Hexagenia Mayfly spinner and the Scott Radian 9’6″ 7wt on a recent evening on the North Fork of the Shenandoah River near Edinburg, Virginia. The Hexagenia Mayflies are coming off the river in good numbers right now between 6:45pm and 8:45pm and the Smallmouth Bass are eagerly feeding on them. Go with a 3x Bass Bug Leader, #8 Mr. Rapidan Skater (dressed frequently with SA Dry Fly Floatant or Gink to keep it floating), wade cautiously and be patient. The tail of the pool has been most productive for me over the years. Flyfish your Mr. Rapidan Skater upstream, downstream, down and across, dead drift as well as with a slow stripping motion all the while paying attention to which of these techniques produces the best results.
MFS Quick Fly Fishing Tip: Tying the Blood Knot – Learning to tie the Blood Knot takes practice. However, the Blood Knot provides one of the smoothest transitions between sections of leader material of any of the knot available. The Murray’s Fly Shop Hand Tied Leaders, including the Bright Butt Leaders, Classic Leaders, Nymphing Leaders, Spey Leaders, Fluorocarbon Leaders, Big Game Leaders and Bass Bug Leaders are all tied with Blood Knots. Are you still having trouble tying this knot after watching all the videos you can find? Stop by the Fly Shop in downtown Edinburg, Virginia for free one on one instruction about how to tie the Blood Knot.
Murray’s Fly Shop Quick Fly Fishing Tip: Loop to Loop Connections – Loop to loop connections are a standard affair in today’s fly fishing arena. Many fly lines come with loops pre made in the end to ease attaching your fly fishing leader. Love loop to loop connections or hate loop to loop connections, there is a time and place for just about everything. When that time arises in your fly fishing, you need to make sure you connect your loop to loop correctly. Learn to tie the Double Surgeons Loop in this Quick Tip Video.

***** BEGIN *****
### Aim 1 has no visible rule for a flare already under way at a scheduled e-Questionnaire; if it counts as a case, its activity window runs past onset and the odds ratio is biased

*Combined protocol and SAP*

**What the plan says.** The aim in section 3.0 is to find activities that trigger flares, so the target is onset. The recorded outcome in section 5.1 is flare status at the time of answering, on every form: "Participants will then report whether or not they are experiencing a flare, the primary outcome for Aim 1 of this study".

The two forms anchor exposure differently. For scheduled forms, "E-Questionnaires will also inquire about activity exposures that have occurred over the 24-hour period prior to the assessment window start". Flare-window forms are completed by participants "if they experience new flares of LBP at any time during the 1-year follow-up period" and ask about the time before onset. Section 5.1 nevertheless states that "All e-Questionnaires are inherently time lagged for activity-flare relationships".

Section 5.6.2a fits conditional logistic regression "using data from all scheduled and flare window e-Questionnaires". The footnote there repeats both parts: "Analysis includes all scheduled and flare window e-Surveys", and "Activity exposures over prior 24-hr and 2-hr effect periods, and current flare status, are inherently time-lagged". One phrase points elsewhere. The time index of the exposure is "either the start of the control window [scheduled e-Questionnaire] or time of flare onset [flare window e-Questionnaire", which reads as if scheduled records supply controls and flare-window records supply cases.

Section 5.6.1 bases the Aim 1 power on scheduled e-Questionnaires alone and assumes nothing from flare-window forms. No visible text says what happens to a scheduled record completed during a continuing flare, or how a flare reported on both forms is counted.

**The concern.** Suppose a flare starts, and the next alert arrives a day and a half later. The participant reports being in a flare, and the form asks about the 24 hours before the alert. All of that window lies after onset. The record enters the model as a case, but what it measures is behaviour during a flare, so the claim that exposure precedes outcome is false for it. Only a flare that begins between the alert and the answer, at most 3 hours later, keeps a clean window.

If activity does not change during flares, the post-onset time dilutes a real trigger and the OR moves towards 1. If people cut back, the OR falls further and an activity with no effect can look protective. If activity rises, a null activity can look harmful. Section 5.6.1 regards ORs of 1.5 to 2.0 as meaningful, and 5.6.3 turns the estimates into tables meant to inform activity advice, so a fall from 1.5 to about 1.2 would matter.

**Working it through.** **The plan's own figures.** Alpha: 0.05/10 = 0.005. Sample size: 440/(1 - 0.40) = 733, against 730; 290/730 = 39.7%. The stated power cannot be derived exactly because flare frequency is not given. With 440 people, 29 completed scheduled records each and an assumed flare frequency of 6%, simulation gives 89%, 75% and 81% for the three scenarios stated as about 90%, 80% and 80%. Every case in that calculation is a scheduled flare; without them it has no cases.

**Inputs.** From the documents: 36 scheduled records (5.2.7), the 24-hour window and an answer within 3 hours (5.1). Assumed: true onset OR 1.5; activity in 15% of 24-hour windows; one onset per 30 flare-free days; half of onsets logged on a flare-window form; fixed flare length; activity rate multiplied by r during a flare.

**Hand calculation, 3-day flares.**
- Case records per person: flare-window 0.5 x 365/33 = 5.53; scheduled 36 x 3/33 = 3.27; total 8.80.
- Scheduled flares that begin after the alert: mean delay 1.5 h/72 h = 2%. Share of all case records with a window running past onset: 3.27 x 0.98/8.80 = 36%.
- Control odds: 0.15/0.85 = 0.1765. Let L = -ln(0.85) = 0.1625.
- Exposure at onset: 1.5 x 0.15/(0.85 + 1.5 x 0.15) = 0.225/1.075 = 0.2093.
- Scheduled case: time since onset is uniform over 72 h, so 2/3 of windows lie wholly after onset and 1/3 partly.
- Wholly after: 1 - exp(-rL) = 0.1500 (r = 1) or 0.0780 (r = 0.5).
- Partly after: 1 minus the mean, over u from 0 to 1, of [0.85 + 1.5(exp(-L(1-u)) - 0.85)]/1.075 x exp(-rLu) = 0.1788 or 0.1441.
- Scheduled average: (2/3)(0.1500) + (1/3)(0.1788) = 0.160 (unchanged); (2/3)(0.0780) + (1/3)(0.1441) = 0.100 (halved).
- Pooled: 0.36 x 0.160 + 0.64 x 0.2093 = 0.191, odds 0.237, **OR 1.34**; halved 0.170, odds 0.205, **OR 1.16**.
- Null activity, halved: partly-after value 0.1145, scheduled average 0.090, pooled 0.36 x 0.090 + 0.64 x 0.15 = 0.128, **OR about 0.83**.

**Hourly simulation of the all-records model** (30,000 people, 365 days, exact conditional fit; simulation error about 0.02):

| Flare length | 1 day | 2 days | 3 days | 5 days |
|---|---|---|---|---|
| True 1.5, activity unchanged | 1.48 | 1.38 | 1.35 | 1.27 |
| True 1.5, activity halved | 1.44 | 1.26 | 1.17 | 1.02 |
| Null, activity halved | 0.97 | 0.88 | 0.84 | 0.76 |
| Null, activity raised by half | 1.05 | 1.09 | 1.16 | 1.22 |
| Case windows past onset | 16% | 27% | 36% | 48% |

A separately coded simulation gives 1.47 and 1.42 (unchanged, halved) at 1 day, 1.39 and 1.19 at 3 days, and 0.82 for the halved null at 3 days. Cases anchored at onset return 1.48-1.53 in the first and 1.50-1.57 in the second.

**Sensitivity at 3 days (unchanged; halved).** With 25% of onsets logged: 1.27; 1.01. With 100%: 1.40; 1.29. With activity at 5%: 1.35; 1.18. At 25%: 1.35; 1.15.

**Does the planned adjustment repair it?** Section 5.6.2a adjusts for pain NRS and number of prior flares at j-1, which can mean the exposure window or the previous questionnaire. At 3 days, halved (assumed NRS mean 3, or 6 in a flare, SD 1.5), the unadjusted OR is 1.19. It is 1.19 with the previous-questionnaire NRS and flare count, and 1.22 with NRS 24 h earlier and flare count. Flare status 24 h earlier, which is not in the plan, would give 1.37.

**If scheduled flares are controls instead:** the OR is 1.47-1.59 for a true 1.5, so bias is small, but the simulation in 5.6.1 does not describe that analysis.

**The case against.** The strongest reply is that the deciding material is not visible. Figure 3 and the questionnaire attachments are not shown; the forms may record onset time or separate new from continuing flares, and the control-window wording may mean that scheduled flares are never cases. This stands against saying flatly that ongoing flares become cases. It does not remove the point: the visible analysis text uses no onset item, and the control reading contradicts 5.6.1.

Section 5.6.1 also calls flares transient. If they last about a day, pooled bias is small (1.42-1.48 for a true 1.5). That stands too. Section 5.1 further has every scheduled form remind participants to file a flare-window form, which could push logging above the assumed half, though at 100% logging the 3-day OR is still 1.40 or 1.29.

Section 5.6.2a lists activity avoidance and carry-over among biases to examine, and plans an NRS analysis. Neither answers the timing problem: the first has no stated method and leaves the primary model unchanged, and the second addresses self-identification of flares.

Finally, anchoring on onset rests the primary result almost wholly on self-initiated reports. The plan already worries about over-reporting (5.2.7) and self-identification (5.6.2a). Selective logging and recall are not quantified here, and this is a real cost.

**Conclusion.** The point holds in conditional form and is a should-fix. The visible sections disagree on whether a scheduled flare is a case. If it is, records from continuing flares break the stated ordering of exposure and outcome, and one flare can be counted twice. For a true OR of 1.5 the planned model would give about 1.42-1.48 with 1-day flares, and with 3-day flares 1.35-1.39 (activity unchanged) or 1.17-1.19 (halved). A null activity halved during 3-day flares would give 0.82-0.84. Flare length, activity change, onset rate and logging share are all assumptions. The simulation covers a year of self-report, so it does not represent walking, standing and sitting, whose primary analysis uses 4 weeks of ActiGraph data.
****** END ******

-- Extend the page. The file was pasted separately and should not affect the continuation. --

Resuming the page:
The fly fishing reels we have today will last a lifetime and give wonderful service if you take good care of them. I’m now fishing with a Hardy Pre-Reissue Perfect Reel that has been in heavy use for over 30 years and it has never let me down. Be sure to follow the manufactures direction on the cleaning and care of your reels.
Here is the way I clean my fly fishing reel. I remove all of the fly line and backing. I remove the spool and scrub the whole fly reel (back, front, inside and out and the spool) with warm water and soap using an old soft toothbrush. I dry it with a soft cloth and set it aside for several days to dry completely. I then apply a thin coat of reel oil to the center pillar, drag, drag screw and all moveable parts inside the back of the fly reel being very careful no to get oil inside the spool where it might contact the line or backing. Next I put on new backing and replace the fly line.
Next week I’ll discuss how to take care of a fly line so it will perform well and last many years.
Spring is here and with it we are all eager to hit our favorite stream or river. As you venture out be safe and most importantly have fun!
Please take a minute to educate yourself on the threat of Aquatic Invasive Species / Aquatic Nuisance Species to our streams and rivers. This threat continues to persist and likely will Ad infinitum. Please educate yourself about how to prevent their spread then take action to ensure you and your friends aren’t part of the problem.